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S+ Stimulant: Manifesto of Futurist Cooking

 

The Manifesto of Futurist Cooking was first published in 1930 by Filippo Tommaso Marinetti and Fillia. The manifesto comprises of recipes and dining suggestions which are somewhat unconventional to say the least!

The Futurists recognised that people ‘think, dream and act according to what they eat and drink’, and so believed that the cooking and eating experience should be altered to better fit the changing landscape of the 20th Century and, indeed, their own world view. Marinetti and Fillia wanted to revolutionise the way people thought about food. Here are a few of their suggestions:

  • No more pasta, as it causes lassitude, pessimism and lack of passion
  • Perfect meals requiring originality and harmony in table setting, including all implements, food aesthetics and tastes, and absolute originality in the food
  • Sculpted foods, including meats whose main appeal is to the eye and imagination
  • Abolition of the knife and fork
  • Use of perfumes to enhance the tasting experience

giare-e-gvci-007The Manifesto of Futurist Cooking also proposed that the way in which meals were served be fundamentally changed. For example:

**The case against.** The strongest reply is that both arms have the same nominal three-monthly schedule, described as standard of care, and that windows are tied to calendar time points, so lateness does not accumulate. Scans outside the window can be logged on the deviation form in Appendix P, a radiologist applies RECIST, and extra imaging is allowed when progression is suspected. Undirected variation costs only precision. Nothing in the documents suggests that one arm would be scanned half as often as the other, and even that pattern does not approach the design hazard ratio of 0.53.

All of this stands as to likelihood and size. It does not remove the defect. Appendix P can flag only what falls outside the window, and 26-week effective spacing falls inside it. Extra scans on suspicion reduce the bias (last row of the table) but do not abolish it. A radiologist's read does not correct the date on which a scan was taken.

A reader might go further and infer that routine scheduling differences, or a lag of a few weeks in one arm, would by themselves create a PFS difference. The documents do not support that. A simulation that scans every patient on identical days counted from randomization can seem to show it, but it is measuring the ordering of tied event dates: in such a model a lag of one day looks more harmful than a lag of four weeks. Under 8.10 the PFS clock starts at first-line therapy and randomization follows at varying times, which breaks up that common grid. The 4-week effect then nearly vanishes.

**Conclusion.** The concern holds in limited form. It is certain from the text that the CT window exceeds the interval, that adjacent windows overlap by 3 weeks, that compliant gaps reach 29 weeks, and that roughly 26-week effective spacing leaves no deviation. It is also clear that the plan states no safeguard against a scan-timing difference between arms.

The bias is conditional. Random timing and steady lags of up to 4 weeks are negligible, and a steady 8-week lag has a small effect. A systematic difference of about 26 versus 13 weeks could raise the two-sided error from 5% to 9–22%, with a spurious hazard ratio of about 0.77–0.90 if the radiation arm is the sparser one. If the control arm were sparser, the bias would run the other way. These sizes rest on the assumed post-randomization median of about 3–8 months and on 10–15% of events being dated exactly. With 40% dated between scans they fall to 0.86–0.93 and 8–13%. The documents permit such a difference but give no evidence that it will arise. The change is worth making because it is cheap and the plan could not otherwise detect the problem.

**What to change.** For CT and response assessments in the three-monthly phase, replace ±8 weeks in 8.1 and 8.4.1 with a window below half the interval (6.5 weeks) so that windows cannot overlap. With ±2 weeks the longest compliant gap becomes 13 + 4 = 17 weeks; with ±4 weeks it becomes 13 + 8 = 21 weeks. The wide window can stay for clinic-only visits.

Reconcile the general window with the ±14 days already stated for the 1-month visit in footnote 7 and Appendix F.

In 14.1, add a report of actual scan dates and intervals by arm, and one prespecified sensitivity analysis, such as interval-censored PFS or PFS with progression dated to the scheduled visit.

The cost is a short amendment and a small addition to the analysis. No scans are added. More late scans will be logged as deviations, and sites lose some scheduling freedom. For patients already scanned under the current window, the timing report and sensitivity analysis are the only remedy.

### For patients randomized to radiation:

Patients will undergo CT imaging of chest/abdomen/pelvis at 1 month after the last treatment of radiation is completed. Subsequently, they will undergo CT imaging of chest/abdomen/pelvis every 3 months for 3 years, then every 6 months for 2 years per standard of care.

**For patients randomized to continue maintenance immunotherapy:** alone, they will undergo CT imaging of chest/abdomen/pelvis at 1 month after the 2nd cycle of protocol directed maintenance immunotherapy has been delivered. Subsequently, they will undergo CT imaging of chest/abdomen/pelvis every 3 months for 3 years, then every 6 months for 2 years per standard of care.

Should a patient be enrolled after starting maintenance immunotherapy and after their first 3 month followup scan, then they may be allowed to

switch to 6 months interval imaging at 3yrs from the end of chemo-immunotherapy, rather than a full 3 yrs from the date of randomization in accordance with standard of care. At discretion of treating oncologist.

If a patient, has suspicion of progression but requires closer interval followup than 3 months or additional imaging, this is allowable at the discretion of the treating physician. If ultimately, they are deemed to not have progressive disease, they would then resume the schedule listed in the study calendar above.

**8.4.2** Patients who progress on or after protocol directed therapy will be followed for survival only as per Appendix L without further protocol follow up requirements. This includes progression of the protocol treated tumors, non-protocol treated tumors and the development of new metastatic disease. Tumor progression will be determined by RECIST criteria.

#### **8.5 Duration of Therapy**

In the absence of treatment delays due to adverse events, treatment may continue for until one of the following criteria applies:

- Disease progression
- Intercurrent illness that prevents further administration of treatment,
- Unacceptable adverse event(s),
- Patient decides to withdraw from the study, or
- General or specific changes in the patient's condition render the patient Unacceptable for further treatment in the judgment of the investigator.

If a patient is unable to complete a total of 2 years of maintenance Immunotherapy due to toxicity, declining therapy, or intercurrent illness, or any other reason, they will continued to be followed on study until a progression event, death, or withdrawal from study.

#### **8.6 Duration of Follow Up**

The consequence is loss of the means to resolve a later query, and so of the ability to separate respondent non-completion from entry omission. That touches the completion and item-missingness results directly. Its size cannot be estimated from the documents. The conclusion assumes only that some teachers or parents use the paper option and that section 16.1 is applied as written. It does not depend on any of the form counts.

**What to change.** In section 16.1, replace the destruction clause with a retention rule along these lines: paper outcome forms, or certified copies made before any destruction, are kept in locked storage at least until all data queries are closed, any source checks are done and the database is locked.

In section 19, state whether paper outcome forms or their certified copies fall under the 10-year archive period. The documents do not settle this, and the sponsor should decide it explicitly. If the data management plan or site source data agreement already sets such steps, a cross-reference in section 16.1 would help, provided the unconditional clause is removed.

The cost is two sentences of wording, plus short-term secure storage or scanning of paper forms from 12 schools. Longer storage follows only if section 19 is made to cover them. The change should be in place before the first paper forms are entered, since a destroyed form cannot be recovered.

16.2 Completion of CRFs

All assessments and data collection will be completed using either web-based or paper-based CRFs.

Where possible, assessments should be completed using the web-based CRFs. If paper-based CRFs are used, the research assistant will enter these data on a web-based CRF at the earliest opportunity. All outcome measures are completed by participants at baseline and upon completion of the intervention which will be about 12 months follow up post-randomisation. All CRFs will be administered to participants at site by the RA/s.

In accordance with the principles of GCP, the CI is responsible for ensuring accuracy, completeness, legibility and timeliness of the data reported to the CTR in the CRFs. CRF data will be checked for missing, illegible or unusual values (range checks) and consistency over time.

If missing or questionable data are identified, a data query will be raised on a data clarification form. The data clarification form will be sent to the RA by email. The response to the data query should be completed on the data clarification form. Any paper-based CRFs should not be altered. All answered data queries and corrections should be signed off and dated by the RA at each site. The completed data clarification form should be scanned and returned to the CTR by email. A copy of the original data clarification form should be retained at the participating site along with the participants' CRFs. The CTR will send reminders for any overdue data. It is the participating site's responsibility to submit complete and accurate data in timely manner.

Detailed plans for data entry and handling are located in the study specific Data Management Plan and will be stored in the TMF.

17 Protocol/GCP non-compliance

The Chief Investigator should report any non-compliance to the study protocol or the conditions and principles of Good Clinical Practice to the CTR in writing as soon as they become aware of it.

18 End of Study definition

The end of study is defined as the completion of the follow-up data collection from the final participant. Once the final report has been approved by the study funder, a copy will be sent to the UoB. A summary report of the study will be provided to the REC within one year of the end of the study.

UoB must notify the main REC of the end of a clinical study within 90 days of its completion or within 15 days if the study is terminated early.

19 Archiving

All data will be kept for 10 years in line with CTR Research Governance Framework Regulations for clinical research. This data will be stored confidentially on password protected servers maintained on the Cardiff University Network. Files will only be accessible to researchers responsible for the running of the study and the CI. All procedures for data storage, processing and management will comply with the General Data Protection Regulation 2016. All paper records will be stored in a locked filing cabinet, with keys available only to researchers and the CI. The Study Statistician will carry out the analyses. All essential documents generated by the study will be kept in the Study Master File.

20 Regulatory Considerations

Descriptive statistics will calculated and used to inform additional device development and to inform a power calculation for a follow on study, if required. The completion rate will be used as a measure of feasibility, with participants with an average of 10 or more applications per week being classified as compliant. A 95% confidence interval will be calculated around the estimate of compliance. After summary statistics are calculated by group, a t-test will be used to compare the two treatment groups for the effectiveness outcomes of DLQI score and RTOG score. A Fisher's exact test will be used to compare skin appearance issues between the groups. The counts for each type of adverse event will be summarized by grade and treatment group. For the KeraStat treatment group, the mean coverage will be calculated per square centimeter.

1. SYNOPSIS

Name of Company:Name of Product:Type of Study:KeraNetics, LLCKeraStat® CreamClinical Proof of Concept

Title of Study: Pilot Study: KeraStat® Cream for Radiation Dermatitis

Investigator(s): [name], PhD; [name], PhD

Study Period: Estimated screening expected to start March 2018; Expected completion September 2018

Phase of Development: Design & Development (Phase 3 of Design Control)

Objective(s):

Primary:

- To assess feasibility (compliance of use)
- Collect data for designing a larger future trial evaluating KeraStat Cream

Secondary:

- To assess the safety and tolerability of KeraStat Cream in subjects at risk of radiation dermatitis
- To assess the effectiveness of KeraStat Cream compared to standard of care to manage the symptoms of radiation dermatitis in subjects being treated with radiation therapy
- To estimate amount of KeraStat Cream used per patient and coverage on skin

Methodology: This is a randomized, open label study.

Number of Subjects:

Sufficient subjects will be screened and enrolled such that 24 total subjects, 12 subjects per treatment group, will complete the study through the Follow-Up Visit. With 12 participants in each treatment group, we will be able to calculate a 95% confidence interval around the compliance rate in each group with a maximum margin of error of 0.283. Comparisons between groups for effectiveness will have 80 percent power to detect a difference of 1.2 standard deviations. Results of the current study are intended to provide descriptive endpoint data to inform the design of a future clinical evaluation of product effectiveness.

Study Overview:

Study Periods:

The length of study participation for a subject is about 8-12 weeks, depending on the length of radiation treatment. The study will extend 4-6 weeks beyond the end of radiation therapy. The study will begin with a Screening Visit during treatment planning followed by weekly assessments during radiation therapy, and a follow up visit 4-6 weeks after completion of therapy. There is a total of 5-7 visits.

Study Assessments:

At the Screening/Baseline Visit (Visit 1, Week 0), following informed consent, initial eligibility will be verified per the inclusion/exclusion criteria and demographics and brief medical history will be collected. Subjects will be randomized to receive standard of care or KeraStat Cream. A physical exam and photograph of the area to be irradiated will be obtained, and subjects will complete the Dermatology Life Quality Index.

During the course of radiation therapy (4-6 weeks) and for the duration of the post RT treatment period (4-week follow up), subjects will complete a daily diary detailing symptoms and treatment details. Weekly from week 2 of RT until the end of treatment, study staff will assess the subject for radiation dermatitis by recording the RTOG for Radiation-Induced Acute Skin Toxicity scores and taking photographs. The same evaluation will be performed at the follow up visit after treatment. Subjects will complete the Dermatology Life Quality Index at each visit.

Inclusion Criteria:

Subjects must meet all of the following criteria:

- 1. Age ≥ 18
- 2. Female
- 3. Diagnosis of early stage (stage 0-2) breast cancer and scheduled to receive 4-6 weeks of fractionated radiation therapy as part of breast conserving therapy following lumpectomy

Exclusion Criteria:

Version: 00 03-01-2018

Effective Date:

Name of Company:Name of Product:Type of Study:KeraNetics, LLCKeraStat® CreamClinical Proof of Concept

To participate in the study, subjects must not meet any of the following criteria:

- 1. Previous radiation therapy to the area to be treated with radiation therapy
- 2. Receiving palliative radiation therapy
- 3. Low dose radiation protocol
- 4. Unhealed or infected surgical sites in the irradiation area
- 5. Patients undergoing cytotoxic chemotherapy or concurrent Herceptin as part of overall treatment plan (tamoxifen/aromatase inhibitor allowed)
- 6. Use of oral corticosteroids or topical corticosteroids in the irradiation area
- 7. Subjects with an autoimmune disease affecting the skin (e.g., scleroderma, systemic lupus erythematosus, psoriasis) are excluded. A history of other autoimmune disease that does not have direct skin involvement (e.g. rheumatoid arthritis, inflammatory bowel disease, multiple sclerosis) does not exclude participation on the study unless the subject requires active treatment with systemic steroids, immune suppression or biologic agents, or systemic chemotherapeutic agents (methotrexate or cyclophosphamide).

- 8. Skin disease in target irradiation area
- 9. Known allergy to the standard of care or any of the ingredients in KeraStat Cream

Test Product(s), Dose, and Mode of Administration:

• Some food on the table would not be eaten, but only experienced by the eyes and nose
  • Food would arrive rapidly and contain many flavors, but only a few mouthfuls in size
  • All political discussion and speeches would be forbidden
  • Music and poetry would be forbidden except during certain intervals

In line with the Futurists’ love of machinery they encouraged diners to eat in a mock aircraft, whose engines’ vibrations would stimulate the appetite. The tilted seats and tables would ‘shake out’ the diners’ preconceived notions, while their taste buds would be overwhelmed by highly original dishes listed on aluminium cards.

Traditional kitchen equipment would be replaced by scientific equipment, bringing modernity and science to the kitchen. Suggested equipment included:

  • Ozonizers—to give food the smell of ozone
  • Ultraviolet ray lamps—to activate vitamins and other “active properties”
  • Electrolyzers—to decompose items into new forms and properties
  • Colloidal mills—to pulverize any food item
  • Autoclaves, dialyzers, atmospheric and vacuum stills—to cook food without destroying vitamins
  • Chemical indicators or analyzers—to help the cook determine if sauces need more salt, sugar, or vinegar

 

If you fancy giving it a go and turning your next dinner party into a more peculiar experience, click: here.

 

 

Published: October 22nd, 2013